Ever since the first World Cup was celebrated back in 1930, this event has been considered a top sports competition that the world gets to celebrate every 4 years. The FIFA World Cup has been cancelled only once in its history, and maybe because of the most important incident in modern human history, World War II.
World War II was a military confrontation on a global scale that took place from 1939 to 1945. This second world war involved most of the major countries of the world, including all great powers of those times. This is why it was, at the very least, inappropriate to even think on doing the FIFA World Cup when so many people were getting killed and perishing around the world.
On sight of World War II took place from 1936 to 1945, the FIFA World Cups interrupted were the ones to be held in 1942 and 1946. Once World War II ended and the horrors of war were left behind, the first FIFA World Cup to be held was Brasil 1950 (a fair place, due to the fact that no Latin American country was directly involved on World War II). From then on, the World Cup has been held every four years.
Violence Ruins the Sport
Back in 1994, Colombia was a country under the iron hand of violence and drug trafficking a situation far from normal. That’s why, the goal from Andrés Escobar on the 1994 USA FIFA World Cup, became a freak event, a literal death sentence.
He was 27 years old and had an AC Milán offer to finally jump into the European leagues, a promising passport towards a professional career and a magnificent opportunity to run away from all the problems his country was having at that moment. This mostly promising future was truncated because of an own goal against the USA team, team that ended up winning the match 2-1 and leaving the Colombian team out of the World Cup, on June 22, 1994.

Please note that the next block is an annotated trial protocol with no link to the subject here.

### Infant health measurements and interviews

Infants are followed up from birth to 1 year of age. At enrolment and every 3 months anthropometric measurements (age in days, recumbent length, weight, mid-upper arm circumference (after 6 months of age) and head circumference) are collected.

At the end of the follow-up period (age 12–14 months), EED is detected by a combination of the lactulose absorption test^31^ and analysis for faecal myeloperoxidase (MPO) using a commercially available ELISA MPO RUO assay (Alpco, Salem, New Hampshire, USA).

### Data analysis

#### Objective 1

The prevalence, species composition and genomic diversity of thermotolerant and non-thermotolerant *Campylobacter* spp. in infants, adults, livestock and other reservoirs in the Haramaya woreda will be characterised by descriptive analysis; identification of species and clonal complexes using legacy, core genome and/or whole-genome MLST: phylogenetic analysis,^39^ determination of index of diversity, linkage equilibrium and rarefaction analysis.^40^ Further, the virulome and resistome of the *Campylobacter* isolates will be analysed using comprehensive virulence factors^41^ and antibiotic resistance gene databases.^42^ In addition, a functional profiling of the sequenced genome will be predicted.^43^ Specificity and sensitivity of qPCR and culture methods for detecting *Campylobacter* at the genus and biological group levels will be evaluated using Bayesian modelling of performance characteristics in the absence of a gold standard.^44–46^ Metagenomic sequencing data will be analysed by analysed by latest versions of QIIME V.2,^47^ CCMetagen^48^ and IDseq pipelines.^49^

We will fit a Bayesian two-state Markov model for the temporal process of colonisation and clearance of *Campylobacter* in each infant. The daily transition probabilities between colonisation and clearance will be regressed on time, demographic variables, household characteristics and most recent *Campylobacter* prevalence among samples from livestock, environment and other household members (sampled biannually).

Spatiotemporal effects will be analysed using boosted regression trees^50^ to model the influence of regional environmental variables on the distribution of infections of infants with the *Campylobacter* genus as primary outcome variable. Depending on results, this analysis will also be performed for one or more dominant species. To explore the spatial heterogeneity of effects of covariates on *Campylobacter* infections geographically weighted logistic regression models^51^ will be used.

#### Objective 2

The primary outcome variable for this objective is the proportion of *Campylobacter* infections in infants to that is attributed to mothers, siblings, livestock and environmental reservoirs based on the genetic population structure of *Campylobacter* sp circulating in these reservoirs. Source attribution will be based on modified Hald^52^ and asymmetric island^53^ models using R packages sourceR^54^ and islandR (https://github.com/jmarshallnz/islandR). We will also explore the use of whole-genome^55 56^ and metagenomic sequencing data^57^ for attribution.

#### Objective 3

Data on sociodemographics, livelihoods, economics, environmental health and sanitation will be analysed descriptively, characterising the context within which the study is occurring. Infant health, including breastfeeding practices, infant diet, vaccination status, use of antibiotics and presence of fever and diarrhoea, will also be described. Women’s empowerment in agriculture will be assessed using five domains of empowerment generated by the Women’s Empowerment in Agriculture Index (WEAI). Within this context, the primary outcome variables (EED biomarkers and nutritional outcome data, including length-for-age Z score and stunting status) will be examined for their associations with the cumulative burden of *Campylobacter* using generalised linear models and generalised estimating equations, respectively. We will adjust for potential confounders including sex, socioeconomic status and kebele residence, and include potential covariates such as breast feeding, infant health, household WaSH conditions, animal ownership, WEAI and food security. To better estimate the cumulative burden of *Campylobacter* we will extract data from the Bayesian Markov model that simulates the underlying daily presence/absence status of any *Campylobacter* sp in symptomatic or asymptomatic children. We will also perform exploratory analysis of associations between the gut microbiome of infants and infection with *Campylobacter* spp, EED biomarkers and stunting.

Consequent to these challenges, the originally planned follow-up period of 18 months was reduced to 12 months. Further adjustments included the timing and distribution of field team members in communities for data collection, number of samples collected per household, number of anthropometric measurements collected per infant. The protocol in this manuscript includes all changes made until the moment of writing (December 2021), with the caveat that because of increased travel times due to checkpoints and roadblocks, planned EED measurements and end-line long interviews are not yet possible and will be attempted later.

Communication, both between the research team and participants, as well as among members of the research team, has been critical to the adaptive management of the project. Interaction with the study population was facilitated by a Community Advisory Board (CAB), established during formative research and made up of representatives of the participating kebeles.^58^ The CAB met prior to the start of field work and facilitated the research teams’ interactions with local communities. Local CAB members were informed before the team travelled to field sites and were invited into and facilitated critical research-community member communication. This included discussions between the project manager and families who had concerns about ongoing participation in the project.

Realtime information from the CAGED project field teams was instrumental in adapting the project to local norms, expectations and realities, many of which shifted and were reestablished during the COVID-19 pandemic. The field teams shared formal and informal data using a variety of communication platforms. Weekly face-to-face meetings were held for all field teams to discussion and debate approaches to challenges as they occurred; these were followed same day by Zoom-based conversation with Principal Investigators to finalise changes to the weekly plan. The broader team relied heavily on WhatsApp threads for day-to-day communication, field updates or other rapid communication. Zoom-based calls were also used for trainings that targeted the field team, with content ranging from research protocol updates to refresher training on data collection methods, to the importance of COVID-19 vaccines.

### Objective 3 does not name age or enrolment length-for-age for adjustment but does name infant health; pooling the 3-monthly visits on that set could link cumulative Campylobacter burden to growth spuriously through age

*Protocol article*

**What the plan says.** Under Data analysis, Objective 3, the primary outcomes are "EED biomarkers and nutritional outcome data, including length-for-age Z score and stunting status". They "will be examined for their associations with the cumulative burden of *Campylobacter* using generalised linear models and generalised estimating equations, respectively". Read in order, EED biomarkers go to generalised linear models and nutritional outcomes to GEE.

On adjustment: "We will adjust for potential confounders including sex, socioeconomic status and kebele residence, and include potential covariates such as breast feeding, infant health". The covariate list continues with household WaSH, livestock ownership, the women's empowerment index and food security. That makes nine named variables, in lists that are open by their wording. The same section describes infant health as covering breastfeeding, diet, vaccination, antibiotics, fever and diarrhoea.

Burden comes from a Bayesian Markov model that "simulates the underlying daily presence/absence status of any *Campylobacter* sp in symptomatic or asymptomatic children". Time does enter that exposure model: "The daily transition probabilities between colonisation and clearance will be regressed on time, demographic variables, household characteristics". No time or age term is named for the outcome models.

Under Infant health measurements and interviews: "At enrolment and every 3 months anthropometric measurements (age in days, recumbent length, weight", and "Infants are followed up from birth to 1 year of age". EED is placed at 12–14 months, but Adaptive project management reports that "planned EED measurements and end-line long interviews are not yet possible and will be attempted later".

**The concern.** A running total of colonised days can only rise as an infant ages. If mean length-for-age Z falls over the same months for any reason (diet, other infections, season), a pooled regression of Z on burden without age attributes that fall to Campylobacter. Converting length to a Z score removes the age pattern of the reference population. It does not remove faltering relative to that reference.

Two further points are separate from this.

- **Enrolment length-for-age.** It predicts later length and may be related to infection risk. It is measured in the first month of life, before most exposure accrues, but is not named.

Just ten days after that won goal, Escobar was horribly shot dead on the entrance of a nightclub in Medellín, Colombia. Andrés was murdered and he didn’t get to see Brazil raising the World Cup. An error that can happen to anybody, but when the ball rolled into Colombia’s goal line due to his failed attempt to kick the ball back into US territory, lots of people (criminals and drug dealers) lost big amounts of money.
Andrés’ untimely death showed the world the total dominance Cartels had over Colombian society even after the death, in 1993, of one of the most infamous drug traffickers, Pablo Escobar (no relation). Truth to be told, drug traffickers were (and still are, in some cases) the owners of the Colombian teams, where they shared their passion and rivalry, not only for fun, but owning these teams presented a perfect opportunity to hide their bloody fortunes.
FIFA’s reaction almost got Colombia’s national team banned from any FIFA competitions, but it didn’t happen in the end. Let us hope that there aren’t any other interruptions on the next World Cups. We as humanity, don’t want to see any more things like those that happened back in World War II.